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Mandela legacy and african leadership

Sat, 14 Dec 2013 Source: Kennedy, Arthur Kobina

Orangeburg, South Carolina,

11TH December, 2013

Nelson Mandela’s life was celebrated yesterday in South Africa by world leaders as well as millions of ordinary people.

During his life, he exemplified reconciliation, loyalty, humility and integrity. Suffice it to say that Mandela got most of the big things right.

Like others, I have reflected on his legacy, particularly, as it relates to Africa.

Why do African leaders who celebrate Mr. Mandela so much not follow his examples?

He saved South Africa from certain war and a blood-bath by leading reconciliation between blacks and the Apartheid authorities, to secure a peaceful transition to black majority rule. This example in reconciliation is always praised by African leaders--- and yet, since that example, many African countries have had great opportunities for reconciliation and failed. And many more, in urgent need of reconciliation, are failing.

He was a true party man just as he was a man who lived by his convictions.

As he stated in a speech at an ANC rally to celebrate his 90th birthday, “Let no individual, section, faction or group ever regard itself as greater than the organization and the common good of all our people. Celebrate the promotion of unity—within the organization, among our allies, in the nation at large and among all our people. Our nation comes from a history of deep division and strife; let us never through our deeds or words take our people back down that road. Celebrate our tradition of open debate, criticism, discussion and respect for democracy.” He meant every word of it. There are many African Presidents and opposition leaders, from Cape to Cairo who will squirm uncomfortably if this simple paragraph from Mandela were read in their presence. Indeed, many have staked their careers on stoking divisions; between ethnic groups, within their countries and even within their parties.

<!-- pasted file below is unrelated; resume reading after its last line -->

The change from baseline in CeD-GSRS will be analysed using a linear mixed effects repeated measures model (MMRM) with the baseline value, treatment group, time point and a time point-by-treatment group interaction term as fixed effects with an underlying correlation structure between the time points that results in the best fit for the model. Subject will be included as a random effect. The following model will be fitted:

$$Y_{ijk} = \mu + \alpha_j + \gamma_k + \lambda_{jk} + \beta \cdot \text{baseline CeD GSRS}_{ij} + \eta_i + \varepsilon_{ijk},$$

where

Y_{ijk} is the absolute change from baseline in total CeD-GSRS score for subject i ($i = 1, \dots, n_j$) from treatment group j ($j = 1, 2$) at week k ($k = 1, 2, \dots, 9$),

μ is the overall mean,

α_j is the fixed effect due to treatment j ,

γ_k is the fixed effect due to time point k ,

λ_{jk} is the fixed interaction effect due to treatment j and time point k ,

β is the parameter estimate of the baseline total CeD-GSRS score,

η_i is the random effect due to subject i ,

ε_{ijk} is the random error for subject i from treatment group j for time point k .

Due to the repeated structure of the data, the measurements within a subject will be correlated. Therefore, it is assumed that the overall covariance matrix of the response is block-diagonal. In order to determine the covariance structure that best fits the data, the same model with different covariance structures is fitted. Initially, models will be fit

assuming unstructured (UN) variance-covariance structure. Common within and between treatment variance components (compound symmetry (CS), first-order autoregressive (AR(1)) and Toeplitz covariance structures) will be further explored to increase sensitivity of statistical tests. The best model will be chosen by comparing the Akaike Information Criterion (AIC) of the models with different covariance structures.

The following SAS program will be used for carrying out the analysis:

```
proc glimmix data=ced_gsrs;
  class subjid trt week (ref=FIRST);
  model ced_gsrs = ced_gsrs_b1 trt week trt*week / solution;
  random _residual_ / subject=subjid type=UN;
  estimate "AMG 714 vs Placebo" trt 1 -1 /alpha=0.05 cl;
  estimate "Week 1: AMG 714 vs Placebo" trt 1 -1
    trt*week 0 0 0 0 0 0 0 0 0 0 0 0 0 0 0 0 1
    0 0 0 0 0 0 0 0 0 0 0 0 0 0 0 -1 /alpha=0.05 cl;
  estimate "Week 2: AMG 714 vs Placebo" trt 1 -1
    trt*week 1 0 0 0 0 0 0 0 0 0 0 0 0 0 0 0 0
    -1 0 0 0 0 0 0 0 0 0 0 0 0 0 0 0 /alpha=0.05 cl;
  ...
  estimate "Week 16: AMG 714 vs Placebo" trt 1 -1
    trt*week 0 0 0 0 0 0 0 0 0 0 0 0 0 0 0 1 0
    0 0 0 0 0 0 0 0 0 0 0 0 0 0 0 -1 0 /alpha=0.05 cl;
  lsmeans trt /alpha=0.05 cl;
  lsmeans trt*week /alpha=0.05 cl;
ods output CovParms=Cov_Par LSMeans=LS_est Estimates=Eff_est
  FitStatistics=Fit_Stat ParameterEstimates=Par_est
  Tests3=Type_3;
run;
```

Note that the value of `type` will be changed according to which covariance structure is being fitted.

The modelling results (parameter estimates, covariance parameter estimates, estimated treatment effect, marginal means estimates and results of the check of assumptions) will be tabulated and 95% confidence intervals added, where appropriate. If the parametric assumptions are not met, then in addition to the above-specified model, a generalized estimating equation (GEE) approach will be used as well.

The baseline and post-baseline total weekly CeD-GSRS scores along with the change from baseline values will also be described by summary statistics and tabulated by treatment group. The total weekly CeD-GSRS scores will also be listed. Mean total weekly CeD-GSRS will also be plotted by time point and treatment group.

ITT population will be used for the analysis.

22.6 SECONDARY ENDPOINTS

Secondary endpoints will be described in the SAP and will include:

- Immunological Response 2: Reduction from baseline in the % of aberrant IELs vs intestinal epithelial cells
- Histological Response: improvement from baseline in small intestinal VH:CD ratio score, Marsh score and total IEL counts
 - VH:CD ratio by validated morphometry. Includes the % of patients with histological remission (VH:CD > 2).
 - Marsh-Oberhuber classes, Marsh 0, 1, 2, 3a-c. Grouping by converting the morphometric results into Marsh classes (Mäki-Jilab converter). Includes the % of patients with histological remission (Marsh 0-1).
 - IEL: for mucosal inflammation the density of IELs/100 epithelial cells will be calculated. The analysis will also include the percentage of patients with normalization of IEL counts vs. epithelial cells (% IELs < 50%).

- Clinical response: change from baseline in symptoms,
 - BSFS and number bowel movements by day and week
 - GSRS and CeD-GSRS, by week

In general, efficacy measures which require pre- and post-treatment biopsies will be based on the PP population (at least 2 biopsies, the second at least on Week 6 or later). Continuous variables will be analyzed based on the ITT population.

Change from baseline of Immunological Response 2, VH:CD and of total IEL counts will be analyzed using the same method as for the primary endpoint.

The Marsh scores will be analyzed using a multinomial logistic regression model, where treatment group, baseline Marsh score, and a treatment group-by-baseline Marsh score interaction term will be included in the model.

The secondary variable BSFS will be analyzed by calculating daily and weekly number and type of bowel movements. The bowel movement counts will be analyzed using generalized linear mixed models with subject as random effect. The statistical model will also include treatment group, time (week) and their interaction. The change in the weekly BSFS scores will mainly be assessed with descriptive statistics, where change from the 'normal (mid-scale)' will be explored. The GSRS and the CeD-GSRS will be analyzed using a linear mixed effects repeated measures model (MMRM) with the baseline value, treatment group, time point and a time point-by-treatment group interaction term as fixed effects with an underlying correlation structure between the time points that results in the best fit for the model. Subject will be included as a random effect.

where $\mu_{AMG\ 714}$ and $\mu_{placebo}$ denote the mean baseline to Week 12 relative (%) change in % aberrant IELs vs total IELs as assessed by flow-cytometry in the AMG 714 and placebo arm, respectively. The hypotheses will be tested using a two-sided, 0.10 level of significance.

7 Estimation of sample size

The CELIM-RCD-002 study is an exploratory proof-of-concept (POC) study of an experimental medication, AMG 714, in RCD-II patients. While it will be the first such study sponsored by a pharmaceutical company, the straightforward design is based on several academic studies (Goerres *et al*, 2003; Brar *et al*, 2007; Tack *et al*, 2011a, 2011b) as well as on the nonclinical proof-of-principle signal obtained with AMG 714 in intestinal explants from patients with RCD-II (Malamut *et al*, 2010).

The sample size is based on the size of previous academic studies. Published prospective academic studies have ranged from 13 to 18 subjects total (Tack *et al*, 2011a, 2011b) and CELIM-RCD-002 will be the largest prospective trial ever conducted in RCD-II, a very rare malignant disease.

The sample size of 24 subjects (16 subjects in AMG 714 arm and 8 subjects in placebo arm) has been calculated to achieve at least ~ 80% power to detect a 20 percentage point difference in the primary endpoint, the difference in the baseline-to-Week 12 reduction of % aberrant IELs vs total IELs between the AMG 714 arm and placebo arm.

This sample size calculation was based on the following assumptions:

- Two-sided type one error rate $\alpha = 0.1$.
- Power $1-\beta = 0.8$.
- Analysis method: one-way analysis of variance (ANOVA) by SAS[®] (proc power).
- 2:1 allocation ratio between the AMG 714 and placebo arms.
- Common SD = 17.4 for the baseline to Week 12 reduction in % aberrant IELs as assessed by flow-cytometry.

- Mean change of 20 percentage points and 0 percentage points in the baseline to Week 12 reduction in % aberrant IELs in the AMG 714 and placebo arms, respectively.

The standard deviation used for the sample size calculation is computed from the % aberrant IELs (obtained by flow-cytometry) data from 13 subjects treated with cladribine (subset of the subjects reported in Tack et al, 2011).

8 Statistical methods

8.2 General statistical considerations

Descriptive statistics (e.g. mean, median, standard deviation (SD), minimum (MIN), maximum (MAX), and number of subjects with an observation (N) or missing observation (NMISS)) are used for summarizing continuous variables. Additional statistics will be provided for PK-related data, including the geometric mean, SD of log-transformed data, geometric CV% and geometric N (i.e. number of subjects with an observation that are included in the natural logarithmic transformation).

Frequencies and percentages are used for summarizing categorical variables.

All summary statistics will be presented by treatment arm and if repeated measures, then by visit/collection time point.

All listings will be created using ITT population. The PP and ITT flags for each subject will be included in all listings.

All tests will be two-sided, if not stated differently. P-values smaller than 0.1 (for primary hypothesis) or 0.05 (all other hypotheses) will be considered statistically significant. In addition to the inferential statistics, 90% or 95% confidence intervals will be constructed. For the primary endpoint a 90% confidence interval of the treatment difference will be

When he found out that most in his party preferred Mbeki to his choice, Ramaphosa as his successor, he bowed to his party’s wishes. Yet, he was the man who, while in prison, told the Apartheid authorities that prisoners could not make deals while ignoring the ANC’s instructions not to negotiate with them.

And after just one term, he stepped aside, to set a powerful example for all and to acknowledge his increasing infirmity due to age. That example was completely lost on many of those singing his praises. “President” or “candidate” for life is the common mantra on our continent.

Mandela was for freedom. That was an ideal for which he was prepared to live or if necessary, to die. As President Obama put it eloquently at Mandela’s memorial, “There are too many leaders who claim solidarity with Madiba’s struggle for freedom, but do not tolerate dissent from their own people.” I bet when he said that, a lot of African leaders looked away in shame. Too many African countries have leaders, who behind the façade of democracy are very intolerant of dissent.

Finally, Mandela’s central lesson is that words and actions must be aligned. The central challenge for our continent is that too many of our leaders are addicted to platitudes that they do not live by.

President Zuma of South Africa was booed at Mandela’s memorial by his own people because, in the eyes of his people, he and his party, the ANC, are straying from the ideals of Madiba. As Funeka Gingcara-Sithole, one of the mourners put it, “Mandela had a vision. Mandela lived that vision. But what Zuma speaks; he doesn’t live.” Given the same chance, many in Africa would boo the very leaders who are so eagerly celebrating Mandela.

May Mandela rest in peace even as he continues to inspire mankind.

Arthur Kobina Kennedy

Columnist: Kennedy, Arthur Kobina